Dorothea Shefer-Vanson

Errata; an Examined Life: A Life in Ideas

cover of book (photo by Dorothea Shefer-Vanson)


The name of George Steiner arouses reverence in the minds of anyone conscious of the role played by language in the world of culture, literature and ideas. Steiner’s seminal books, ‘After Babel’ and ‘Language and Silence,’ occupy pride of place on my bookshelf and that of anyone concerned with translation and the history of ideas. So it was with bated breath that I embarked on reading one of Steiner’s last books, a kind of summing-up of his life and work. A telling sign – the only image on the rather plain cover of the book is a small Star of David, the symbol of the Jew.

The book starts out as if it were a memoire, describing the tedium of childhood holidays spent in the verdant Austrian countryside where the constant downpour kept the young George inside the house. Relief came in the form of a book of heraldry bought by an uncle, which fascinated the child and led him to an instinctive awareness of individuation rather than theory.

Born in 1929, George Steiner’s early childhood was spent in Paris in a family where French, German and English were all spoken. Faced with the threat of invasion by Nazi Germany, his father, a successful economist who taught his son Greek and Latin, took the family to the USA, where George was enrolled in the French Lycée in Manhattan. While there, alongside the children of diplomats and other Jewish emigrés, he was iintroduced to the work of Shakespeare and the English and American poets, while acknowledging the supremacy of modern French literature. His polyglot upbringing led him to an awareness of language and literature as cultural agents (and his cognizance of the work of the translator as ‘honest treason’).

Steiner, who died in 2020 and has been described as a ‘polyglot and polymath,’ gives an entertaining account of his time in the late 1940s at the University of Chicago, sharing a room with an ex-paratrooper who stunned the young George with his physical prowess and arranged for his sexual initiation (by a kindly prostitute), requiring solely some tutoring in academic subjects in return. It was not long before young George found himself tutoring groups of students, and thus found his calling as a teacher, enabling others to understand texts that they found impenetrable.

Devoting an entire chapter to the State of Israel, Steiner describes the attendance of prominent international figures at the funeral of assassinated Prime Minister Yitzhak Rabin and then ruminates on the ‘anomaly of Jewish survival’ as so many great ancient civilisations have disappeared. Defining modern Israel as an ‘indispensable miracle,’ he tries to explain Jewish survival as a combination of ethical values, adherence to traditional practices, and strong family bonds. Steiner notes that Jews continue to persist despite millennia of persecution and pogroms which culminated in the Shoah, and that Jews in Israel still adhere to their ancient language, produce exceptional scholars and scientists and are no longer ‘unwelcome guests’ in other countries.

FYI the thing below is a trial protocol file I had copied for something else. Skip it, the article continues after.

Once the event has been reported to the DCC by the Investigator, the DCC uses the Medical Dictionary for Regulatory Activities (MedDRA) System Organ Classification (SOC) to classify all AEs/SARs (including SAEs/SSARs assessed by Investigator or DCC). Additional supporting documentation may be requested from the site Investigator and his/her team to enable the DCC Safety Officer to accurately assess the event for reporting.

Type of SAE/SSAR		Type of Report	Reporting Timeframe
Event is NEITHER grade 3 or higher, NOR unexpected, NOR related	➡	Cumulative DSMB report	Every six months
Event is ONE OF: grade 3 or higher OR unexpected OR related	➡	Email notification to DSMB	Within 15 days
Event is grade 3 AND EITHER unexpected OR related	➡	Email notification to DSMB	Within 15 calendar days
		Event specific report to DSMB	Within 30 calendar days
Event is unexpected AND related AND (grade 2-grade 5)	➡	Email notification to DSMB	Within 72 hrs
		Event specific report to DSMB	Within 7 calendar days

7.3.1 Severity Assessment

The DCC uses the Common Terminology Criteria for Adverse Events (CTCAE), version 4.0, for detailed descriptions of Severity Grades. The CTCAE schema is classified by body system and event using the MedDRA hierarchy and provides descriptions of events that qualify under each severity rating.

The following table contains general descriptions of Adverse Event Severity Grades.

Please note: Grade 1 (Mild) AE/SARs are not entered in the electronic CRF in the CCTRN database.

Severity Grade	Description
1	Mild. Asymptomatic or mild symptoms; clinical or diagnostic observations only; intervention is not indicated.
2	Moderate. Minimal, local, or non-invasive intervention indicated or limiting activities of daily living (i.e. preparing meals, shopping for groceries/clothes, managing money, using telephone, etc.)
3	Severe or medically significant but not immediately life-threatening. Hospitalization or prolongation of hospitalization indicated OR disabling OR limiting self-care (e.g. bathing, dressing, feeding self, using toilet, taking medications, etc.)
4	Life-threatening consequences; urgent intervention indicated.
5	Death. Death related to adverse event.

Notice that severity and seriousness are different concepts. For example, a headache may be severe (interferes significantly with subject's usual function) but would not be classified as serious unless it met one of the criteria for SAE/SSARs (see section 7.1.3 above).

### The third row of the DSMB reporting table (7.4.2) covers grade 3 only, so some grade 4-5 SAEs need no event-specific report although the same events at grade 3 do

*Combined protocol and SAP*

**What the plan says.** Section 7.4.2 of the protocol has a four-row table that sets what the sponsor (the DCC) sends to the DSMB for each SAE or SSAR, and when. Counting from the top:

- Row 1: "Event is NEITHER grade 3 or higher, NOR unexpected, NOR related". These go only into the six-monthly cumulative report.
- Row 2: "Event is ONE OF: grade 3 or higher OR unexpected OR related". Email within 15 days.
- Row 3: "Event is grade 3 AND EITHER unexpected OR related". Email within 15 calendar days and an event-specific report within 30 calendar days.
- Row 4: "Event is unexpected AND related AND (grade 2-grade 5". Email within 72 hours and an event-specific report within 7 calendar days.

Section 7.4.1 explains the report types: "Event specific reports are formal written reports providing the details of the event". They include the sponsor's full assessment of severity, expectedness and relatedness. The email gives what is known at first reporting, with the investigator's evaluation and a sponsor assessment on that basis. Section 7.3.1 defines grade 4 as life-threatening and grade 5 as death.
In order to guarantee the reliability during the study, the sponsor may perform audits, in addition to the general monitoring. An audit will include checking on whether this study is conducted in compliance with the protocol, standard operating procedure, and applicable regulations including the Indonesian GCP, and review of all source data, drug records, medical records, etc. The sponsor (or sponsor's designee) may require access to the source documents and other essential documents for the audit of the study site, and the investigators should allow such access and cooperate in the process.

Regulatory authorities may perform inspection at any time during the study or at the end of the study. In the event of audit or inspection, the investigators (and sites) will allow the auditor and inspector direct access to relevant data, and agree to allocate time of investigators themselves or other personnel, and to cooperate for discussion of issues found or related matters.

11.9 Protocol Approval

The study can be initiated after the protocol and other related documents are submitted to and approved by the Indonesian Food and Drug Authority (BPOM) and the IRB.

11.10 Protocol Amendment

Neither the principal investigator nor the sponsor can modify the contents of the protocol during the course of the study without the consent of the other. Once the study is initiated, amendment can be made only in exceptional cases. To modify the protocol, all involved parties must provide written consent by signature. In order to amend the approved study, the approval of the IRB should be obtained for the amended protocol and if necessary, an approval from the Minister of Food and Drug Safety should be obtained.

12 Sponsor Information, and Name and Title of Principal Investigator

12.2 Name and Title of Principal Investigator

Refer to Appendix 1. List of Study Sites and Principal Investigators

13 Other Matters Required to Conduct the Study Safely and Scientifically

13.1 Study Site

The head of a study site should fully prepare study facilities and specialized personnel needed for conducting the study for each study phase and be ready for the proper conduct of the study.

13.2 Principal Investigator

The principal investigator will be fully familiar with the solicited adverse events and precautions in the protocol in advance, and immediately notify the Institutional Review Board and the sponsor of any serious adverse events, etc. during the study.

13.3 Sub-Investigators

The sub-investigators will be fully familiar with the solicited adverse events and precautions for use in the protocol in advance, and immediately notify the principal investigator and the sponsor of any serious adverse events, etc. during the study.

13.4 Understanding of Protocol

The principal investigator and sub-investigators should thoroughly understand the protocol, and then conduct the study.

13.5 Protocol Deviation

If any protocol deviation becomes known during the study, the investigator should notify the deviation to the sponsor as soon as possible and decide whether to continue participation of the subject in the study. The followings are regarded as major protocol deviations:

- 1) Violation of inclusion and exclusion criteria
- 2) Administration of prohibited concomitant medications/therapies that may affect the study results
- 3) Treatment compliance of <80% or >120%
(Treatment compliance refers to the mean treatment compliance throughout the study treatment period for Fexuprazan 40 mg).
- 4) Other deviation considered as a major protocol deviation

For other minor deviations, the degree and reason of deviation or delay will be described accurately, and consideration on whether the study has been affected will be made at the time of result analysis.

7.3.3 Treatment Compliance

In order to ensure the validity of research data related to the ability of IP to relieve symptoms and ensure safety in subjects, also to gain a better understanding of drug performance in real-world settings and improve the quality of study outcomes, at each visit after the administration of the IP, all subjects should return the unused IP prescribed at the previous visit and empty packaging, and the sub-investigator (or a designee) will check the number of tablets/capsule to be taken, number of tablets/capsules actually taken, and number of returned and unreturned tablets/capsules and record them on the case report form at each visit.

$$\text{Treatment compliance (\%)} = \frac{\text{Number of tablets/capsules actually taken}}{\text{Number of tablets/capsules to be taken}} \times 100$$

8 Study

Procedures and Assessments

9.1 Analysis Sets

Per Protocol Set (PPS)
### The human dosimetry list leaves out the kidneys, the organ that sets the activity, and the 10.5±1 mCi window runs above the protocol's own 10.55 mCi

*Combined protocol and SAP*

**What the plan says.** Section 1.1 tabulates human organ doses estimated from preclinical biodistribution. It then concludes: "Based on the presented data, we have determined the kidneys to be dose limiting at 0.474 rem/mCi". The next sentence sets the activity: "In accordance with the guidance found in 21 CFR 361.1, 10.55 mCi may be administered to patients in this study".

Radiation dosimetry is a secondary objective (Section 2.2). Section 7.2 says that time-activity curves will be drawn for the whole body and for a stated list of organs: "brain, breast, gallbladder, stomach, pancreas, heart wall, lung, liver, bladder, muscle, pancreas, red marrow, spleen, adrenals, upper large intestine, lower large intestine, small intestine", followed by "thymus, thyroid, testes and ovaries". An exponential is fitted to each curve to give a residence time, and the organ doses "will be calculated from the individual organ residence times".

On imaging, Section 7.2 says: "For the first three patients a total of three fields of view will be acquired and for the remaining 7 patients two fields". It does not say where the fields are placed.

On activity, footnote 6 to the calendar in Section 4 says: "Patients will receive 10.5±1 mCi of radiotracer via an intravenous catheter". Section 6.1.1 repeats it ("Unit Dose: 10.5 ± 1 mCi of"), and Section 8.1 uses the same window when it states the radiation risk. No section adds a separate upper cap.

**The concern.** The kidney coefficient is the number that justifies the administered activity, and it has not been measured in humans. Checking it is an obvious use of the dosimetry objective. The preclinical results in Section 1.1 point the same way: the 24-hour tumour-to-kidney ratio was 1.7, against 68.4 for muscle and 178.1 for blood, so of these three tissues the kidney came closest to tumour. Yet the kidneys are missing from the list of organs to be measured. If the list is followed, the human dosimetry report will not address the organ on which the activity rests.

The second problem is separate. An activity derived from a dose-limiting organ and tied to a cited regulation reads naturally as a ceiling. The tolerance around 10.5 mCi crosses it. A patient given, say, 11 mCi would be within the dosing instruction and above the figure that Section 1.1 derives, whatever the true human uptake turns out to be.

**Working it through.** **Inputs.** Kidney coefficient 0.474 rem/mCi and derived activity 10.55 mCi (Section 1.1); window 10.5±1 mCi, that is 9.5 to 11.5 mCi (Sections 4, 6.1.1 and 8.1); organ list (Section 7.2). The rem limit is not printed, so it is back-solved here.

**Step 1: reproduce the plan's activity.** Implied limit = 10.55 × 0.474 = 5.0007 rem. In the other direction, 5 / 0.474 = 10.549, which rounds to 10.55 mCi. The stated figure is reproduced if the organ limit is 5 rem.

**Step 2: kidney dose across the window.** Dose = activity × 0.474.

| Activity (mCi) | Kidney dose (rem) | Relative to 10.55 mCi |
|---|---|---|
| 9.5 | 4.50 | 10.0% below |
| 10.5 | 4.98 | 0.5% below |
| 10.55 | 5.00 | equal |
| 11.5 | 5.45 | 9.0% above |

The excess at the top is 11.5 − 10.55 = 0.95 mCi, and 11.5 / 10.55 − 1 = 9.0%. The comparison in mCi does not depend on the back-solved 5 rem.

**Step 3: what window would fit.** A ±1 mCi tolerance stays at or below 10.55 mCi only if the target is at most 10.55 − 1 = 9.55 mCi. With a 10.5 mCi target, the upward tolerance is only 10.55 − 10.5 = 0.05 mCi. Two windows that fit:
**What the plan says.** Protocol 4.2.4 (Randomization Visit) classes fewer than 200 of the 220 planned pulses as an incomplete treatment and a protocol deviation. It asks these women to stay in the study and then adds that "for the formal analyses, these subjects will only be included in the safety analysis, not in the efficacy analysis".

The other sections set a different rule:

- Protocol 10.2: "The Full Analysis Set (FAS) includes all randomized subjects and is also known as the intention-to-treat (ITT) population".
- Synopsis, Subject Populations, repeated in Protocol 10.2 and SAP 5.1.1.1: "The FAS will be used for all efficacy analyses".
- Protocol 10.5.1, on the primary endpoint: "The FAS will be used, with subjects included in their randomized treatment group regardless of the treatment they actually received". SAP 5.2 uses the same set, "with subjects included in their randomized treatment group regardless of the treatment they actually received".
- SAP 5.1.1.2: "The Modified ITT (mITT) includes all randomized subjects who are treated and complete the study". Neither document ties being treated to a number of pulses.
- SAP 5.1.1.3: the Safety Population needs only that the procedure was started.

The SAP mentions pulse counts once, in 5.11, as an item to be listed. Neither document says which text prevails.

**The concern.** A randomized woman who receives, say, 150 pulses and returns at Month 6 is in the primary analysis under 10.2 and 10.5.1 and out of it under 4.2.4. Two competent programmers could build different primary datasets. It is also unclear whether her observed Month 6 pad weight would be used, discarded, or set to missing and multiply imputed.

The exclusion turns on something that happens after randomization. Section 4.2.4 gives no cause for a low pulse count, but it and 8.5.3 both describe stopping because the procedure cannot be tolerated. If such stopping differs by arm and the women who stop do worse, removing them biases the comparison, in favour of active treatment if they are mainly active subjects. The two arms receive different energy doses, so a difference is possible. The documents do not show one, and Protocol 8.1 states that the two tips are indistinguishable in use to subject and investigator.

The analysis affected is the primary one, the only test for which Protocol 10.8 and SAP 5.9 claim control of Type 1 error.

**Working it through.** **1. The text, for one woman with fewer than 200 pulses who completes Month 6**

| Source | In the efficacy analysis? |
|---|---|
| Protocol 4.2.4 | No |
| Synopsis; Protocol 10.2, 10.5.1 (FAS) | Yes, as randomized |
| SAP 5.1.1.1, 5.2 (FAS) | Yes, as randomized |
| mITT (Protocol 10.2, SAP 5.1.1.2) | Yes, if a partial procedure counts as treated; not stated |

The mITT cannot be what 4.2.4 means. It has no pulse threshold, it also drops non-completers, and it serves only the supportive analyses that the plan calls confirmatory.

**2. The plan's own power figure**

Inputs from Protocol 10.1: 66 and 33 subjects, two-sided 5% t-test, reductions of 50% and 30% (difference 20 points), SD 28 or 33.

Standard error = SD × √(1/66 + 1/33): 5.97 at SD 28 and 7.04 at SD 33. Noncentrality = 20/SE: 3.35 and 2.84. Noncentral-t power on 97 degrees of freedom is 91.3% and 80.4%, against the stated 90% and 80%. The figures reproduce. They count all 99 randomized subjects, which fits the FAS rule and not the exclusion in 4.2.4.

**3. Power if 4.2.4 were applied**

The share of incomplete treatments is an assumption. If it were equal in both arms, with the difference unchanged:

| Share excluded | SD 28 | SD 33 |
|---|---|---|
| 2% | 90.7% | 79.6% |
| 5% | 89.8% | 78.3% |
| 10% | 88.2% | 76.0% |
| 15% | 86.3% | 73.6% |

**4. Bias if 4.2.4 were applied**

Music has played an important part in Steiner’s life, providing both solace and an area of study. He asserts that talking about music sets the boundaries of language, and he regards it as a meta-language, affecting human consciousness (as exemplified in the writings of Proust, Mann, Joyce, for example) and, evidently speaking from experience, regarding it as something without which life on earth would probably be unbearable for many. Steiner also extolls the virtues of growing up in a bi-lingual or multi-lingual environment, as he did, and castigates those who insist that monolingualism is better for a child, serving to open additional ‘windows on the world.’ Contemporary culture is based on translation, he claims, citing the instances of the Bible and Roman Law. He does not regard machine translation as a threat to the human translator except in the case of routine and technical texts.

Steiner regards the twentieth century as ‘the most bestial in recorded history’ even though death and destruction have always been prevalent throughout human existence. The greatest scientific advances have been made in that century, with the widespread improvement in social conditions, medicine and communications. He mentions teachers who have made an impression on him from his schooldays to his time at various universities throughout the world, and also credits certain students with having stimulated his thinking on various subjects. He writes with affection about places he has visited, bookshops he has frequented and with regret about mistakes he has made (due to pressure of time or deadlines). He is sorry that he did not continue to draw or paint, did not learn Hebrew and did not try LSD.

Altogether, reading this book is an exciting and stimulating journey into the mind and life of one of the leading thinkers of our time, and almost as soon as I had finished reading it I resolved to read it once again, as there are so many profound and interesting insights into the world of ideas that it is impossible to absorb everything at the first reading.

About the Author
I was born and brought up in England. I am a graduate of the LSE and the Hebrew University. I have lived in Israel since 1964. I am an experienced translator, editor and writer.